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Flighty Patterns

A Victorian kink enlivens 'Angels & Insects'

By Allen Barra

MADE FROM THE novella Morpho Eugenia by the currently fashionable A.S. Byatt, Angels & Insects is set in the early 1860s, a time when Englishmen, thanks to Darwin, were coming around to the suspicion that they might not be descended from angels. The central figure, Adamson (Adam's son?; played by Mark Rylance), is a naturalist returned from years in the Amazon. Through his association with an upper-class Victorian family, we view a segment of English society in a sort of cutaway view, as Adamson observes his ant colony.

If all this sounds clinical in summary, it's not in Byatt's novella, which, like all her books (including the cult favorite, Possession), is an almost Nabokov-like assembly of tricks and puzzles. (Like Nabokov, she's delighted by butterflies, which figure prominently in Angels & Insects.)

The young American director Philip Haas doesn't quite have the assurance that Byatt has with this kind of material, but he has substituted some gratuitous sex, which is always appreciated in a Victorian setting. Adamson becomes enamored with Eugenia (one-time rock star Patsy Kensit), the daughter of a nobleman whose scientific artifacts he's been hired to inventory. The love is doomed--think of the Garden of Eden, think of a Nabokovian anagram hidden in the title--but not before the characters have had a lot of creepy fun along the way.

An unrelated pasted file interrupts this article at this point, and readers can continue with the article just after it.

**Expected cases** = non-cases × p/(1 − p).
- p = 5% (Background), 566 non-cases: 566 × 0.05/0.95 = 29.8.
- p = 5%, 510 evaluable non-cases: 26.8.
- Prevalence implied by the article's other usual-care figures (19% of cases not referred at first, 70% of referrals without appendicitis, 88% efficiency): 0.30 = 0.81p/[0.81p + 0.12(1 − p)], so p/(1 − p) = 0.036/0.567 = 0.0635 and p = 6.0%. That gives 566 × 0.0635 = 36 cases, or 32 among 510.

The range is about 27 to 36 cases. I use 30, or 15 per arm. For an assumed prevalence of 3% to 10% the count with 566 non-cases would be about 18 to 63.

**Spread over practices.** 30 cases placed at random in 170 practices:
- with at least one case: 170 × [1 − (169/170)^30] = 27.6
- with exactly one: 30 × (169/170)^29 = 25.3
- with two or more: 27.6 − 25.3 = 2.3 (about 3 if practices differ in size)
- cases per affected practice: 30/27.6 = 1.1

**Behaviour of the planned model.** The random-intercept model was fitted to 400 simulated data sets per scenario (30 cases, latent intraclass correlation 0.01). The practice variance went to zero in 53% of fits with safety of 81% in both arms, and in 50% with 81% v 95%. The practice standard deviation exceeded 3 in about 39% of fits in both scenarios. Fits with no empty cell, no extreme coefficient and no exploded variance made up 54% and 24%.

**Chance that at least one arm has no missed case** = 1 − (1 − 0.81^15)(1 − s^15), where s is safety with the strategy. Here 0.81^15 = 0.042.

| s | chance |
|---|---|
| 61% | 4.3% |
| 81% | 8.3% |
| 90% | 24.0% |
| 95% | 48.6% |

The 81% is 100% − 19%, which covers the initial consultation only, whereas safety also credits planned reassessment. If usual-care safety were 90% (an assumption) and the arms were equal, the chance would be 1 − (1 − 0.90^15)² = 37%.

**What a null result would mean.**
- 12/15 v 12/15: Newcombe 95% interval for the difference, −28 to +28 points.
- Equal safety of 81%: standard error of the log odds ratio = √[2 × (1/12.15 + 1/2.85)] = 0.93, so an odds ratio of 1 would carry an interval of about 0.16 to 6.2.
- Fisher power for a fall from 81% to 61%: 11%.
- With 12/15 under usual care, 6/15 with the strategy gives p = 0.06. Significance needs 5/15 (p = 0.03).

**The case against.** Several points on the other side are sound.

Much of Angels & Insects seems stilted and formal, so you're not sure how you're meant to take the film (or the novella, for that matter). Is it ironic or merely repressed? But the dialogue (much of it taken from the book) is intelligent and layered, so patience is rewarded--Victorian formality, after all, was a screen for all sorts of fascinating undercurrents precisely because of repressions.

Angels & Insects has remarkable casting in the female leads, with Kensit's heavy-panting blonde sex kitten contrasted with Kristin Scott Thomas' brooding, brunette Matty, a precursor of what would soon be called the Modern Woman. Matty comes to absorb Adamson's attention, then ours, until her shadow colors the entire film. Scott Thomas is possessed of almost fashion-model beauty, but here her looks are played down, at least until a remarkable coming-out scene. The role isn't glamorous in any sense, but it's a plum, and Scott Thomas grabs it for all it's worth, building Matty's emotional disclosures to such an intensity that you almost feel embarrassed to be watching something so intimate while at the same time privileged.

It's exciting to watch an actress in this kind of role; it feels like watching Judy Davis or Emma Thompson at the first great performances of their careers. Angels & Insects is an acquired taste, as is Byatt herself, but Scott Thomas will help you acquire it quickly.


Angels & Insects (R; 117 min.), directed by Philip Haas, written by Philip and Belinda Haas, based on the novella by A.S. Byatt, photographed by Bernard Zitzermann and starring Patsy Kensit and Kristin Scott Thomas.

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From the February 8-14, 1996 issue of Metro

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